Japanese Version
The Way of Incense: Koh-do
Jul01

The Way of Incense: Koh-do

The Way of Incense: Koh-do By Michael Scholes   [Originally published in the mid-1990’s in Steve Beimel’s publication, The Kyoto Diary.] Since incense was introduced to Japan from China 1400 years ago, it has been used not only to purify ritual sites, but has also been offered to the Buddha· to ensure continued health and prosperity. Fragrance is believed to help invoke the Buddha's presence and summon forth his...

Read More

BUDO: THE MARTIAL WAY

  BUDO: THE MARTIAL WAY By David Alexander ………Aikido, as well as other budo (martial arts) including judo, kendo, karate-do, and disciplines, such as sado (the tea ceremony) and kado (flower arranging or ikebana) can be considered as paths up the mountain of spiritual development. As students of zen, budo, chado and shodo (calligrapgy) continue to climb by way of their intensely disciplines training, the may be able...

Read More

Shugendo Defined by Mark Schumacher

    Iconography expert Mark Schumacher explores Japan’s little known Shugendō sect, a blend of pre-Buddhist mountain worship, shamanistic beliefs, animism, ascetic practices, Chinese Yin-Yang mysticism and Taoist magic, and Esoteric (Tantric) Buddhism in the hope of achieving magical skills, medical powers, and long life.   The Japanese spiritual practice known as Shugendō can be loosely translated as the “path of training to...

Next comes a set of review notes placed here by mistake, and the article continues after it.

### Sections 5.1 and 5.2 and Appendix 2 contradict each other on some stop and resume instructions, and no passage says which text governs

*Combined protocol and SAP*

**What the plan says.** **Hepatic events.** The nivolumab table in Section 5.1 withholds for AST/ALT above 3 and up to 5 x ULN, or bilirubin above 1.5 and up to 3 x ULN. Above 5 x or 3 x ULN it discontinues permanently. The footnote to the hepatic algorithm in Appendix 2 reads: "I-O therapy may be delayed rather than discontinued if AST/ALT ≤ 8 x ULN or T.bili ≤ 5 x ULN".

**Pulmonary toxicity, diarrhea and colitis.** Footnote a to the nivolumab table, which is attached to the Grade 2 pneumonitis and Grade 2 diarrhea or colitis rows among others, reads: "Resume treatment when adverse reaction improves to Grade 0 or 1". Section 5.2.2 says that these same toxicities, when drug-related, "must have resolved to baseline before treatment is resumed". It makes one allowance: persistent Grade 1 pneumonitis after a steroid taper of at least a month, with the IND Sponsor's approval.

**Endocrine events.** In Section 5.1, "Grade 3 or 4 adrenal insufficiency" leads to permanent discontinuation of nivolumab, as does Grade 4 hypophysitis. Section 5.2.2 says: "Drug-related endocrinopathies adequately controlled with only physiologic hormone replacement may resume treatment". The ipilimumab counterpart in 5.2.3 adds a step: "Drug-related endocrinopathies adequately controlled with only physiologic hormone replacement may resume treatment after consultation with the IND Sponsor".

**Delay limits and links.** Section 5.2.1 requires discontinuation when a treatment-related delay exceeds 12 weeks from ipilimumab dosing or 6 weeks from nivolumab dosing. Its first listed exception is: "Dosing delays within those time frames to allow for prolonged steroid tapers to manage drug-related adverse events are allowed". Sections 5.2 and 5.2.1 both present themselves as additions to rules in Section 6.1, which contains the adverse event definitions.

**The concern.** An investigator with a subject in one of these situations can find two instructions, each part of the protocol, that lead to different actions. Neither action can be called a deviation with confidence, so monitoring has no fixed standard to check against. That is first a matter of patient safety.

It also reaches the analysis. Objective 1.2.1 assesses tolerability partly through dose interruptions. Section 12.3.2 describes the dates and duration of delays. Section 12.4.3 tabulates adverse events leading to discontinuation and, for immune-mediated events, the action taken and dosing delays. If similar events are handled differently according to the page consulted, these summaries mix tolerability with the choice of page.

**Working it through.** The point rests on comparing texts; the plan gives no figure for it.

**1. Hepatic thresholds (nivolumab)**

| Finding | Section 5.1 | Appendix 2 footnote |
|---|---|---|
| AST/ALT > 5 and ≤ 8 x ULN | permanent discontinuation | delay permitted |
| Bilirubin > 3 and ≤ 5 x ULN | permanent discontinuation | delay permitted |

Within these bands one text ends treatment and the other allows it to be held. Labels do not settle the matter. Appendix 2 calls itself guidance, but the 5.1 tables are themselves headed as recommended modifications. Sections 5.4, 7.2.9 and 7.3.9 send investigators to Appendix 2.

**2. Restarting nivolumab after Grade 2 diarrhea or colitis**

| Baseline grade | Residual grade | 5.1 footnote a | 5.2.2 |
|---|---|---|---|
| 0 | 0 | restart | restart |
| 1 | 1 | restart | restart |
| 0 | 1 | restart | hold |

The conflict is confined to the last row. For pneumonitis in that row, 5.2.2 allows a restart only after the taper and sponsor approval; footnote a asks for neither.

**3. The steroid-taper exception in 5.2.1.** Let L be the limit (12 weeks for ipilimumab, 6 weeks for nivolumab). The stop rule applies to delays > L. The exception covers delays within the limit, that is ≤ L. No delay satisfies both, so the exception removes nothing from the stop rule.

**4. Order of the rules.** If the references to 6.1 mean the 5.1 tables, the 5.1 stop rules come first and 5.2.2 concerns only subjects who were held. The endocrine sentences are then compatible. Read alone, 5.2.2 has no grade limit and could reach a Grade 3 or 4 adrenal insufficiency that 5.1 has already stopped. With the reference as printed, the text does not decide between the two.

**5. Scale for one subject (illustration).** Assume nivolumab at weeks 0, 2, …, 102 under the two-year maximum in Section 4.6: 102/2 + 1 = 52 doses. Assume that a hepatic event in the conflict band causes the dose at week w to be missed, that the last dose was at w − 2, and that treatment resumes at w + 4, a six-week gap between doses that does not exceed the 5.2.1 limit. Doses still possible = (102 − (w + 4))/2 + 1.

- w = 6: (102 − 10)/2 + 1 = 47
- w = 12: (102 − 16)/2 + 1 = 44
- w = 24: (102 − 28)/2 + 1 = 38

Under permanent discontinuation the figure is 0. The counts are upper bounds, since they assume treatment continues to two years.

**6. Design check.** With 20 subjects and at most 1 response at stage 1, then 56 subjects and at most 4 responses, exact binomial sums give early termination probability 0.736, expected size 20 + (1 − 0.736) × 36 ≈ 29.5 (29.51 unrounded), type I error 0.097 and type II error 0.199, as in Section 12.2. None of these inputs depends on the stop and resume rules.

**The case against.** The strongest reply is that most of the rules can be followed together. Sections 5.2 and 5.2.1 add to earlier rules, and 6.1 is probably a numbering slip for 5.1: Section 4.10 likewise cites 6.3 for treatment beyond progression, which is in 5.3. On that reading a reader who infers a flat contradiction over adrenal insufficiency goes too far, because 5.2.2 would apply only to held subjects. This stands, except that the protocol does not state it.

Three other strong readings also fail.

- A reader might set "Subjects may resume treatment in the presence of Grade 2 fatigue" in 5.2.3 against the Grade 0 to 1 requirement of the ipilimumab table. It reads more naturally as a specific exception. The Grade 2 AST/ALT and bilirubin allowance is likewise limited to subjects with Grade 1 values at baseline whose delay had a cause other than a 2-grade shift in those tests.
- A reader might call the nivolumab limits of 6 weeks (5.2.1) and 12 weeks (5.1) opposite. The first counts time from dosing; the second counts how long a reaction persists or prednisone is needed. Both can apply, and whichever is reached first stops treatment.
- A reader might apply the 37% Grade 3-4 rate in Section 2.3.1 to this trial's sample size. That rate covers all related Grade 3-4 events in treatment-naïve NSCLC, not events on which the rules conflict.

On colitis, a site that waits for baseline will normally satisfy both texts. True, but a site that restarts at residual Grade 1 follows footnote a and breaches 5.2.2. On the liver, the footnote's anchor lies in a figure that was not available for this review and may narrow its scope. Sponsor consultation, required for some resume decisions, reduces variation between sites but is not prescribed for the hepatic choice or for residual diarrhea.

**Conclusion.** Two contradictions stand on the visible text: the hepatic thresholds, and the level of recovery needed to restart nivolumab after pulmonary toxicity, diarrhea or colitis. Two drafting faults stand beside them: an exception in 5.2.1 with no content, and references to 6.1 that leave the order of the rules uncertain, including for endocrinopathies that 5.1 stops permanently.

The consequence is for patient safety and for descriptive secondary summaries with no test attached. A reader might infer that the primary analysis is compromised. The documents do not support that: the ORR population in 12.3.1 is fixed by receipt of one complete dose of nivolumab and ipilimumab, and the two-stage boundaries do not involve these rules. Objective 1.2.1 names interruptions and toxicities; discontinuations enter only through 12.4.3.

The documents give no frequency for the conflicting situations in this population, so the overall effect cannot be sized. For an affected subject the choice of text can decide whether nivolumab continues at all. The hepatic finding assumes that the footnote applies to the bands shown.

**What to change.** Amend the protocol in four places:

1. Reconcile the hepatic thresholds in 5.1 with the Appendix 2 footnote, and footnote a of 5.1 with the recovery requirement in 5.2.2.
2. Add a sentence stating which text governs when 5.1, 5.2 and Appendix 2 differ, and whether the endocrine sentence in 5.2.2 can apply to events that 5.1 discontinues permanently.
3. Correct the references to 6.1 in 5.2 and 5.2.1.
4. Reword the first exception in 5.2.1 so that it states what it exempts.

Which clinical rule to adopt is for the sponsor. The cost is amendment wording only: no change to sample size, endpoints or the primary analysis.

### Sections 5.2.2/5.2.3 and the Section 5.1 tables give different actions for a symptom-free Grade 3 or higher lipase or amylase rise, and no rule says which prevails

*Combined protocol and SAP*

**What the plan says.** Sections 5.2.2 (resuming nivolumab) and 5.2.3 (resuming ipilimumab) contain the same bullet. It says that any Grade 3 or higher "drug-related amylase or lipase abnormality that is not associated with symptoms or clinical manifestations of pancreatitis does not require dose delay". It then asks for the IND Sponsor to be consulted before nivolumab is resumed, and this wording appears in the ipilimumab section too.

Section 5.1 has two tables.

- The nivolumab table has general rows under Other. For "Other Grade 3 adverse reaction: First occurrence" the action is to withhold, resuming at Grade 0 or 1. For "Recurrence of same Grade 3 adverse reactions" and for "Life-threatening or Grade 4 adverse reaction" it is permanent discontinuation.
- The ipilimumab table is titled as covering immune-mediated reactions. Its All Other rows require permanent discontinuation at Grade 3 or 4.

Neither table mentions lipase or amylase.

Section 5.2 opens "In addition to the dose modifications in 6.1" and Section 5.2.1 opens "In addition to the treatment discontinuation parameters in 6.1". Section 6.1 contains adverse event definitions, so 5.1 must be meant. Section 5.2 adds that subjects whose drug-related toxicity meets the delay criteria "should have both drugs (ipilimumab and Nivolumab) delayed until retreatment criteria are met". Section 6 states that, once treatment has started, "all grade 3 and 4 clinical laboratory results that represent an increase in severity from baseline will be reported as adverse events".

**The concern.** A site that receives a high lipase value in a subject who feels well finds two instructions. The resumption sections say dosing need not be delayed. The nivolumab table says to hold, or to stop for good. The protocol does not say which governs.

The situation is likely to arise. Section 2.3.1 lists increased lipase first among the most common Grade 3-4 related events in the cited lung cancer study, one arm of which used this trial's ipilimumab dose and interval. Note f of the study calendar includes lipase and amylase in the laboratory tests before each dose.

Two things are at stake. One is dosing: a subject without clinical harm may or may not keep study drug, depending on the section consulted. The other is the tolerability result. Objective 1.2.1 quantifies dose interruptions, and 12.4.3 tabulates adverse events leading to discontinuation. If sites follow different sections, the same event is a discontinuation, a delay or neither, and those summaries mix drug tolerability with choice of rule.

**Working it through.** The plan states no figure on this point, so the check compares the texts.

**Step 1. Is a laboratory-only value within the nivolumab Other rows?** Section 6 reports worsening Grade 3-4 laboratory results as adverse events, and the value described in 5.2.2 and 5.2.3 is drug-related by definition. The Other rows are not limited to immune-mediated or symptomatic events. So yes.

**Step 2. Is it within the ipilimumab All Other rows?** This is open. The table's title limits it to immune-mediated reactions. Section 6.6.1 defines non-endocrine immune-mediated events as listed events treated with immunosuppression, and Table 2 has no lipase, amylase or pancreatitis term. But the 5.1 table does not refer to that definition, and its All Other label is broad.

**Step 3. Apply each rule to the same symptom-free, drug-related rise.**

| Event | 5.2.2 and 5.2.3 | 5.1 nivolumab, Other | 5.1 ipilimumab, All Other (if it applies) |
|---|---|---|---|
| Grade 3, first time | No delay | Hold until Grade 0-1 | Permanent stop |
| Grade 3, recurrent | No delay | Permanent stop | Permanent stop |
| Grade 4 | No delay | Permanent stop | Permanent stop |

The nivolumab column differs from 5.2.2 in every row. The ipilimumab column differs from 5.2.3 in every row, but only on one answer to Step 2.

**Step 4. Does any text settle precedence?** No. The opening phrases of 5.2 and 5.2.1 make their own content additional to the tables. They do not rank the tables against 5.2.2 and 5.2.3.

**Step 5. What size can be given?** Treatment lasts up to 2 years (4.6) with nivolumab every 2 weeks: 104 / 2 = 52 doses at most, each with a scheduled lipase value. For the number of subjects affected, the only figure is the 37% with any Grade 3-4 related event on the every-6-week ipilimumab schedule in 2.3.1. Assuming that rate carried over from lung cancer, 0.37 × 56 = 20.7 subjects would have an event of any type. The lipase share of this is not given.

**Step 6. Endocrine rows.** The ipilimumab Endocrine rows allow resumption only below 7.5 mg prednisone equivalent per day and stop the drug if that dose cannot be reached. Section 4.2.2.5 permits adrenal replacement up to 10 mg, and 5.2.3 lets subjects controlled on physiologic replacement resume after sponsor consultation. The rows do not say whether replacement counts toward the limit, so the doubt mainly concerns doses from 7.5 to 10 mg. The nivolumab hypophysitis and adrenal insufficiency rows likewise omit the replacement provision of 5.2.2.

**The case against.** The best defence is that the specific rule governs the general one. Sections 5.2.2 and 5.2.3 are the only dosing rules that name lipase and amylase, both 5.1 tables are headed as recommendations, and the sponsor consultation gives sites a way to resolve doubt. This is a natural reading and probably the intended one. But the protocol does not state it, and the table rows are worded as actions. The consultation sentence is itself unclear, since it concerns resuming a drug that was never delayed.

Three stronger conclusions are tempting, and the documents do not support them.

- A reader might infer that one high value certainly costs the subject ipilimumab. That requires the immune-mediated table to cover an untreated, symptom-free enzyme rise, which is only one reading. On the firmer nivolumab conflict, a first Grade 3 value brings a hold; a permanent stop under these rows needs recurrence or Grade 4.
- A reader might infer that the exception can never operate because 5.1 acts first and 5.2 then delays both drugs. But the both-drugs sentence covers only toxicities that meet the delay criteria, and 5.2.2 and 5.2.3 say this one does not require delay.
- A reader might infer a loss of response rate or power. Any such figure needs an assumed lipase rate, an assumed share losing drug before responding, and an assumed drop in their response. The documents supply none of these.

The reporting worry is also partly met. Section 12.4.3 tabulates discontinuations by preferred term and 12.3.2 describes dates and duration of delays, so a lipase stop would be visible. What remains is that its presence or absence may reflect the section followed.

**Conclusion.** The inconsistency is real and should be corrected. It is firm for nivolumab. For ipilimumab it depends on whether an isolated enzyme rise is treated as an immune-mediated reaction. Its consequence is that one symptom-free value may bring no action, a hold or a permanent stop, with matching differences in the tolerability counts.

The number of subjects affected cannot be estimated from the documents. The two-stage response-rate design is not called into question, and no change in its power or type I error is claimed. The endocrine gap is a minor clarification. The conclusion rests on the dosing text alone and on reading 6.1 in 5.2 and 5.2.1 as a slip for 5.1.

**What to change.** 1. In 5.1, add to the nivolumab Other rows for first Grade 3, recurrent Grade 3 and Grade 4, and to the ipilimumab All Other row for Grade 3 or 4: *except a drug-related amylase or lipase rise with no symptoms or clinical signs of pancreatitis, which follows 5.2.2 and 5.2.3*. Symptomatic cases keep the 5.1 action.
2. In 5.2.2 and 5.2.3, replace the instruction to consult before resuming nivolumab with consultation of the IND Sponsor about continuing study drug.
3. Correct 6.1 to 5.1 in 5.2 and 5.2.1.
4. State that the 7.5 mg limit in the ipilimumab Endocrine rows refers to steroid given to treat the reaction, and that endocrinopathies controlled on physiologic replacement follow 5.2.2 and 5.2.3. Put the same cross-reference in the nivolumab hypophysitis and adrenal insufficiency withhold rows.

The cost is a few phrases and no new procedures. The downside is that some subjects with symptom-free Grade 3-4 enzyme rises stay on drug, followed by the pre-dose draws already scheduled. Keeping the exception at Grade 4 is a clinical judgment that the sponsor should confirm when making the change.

Read More

Found Japan

Introducing author, business person, long time Japan-resident and cultural pioneer, Amy Katoh When I first arrived here in 1971, many traditional skills and crafts had already been lost. It seemed that most Japanese simply did not appreciate the genius of their own culture. Since then, I have been watching a turnaround in awareness. Amy Katoh, a cultural pioneer in Tokyo since her arrival in the 1960s, has written four books (the...

Read More

Ikebana – Art that Disappears in Three days by Ritsuko Beimel

There were over 100 ikebana arrangements on display at a recent exhibition, here in Kyoto. Of about 2000 registered schools of ikebana in Japan, most people study at one of the more popular schools, such as Ikenobo, Ohara and Sogetsu. I chose the following arrangements to show design attitudes of a few different schools. I like the way green is displayed here. It is full of life. It is a simple arrangement. I especially like the...

Read More

Koryu Bujutsu: Classic Martial Arts Schools of Japan – Part II

Photography by Leiv Harstad Intensive in both time and energy, this type of training is not conducive to large group instruction. The classical koryu must maintain a quality standard that precludes quantity. Furthermore, the conservation and perpetuation of the school’s integrity demands a dedication from its members that is, quite simply, not for everyone. A member is a personal student of the headmaster. He is the conduit through...

Read More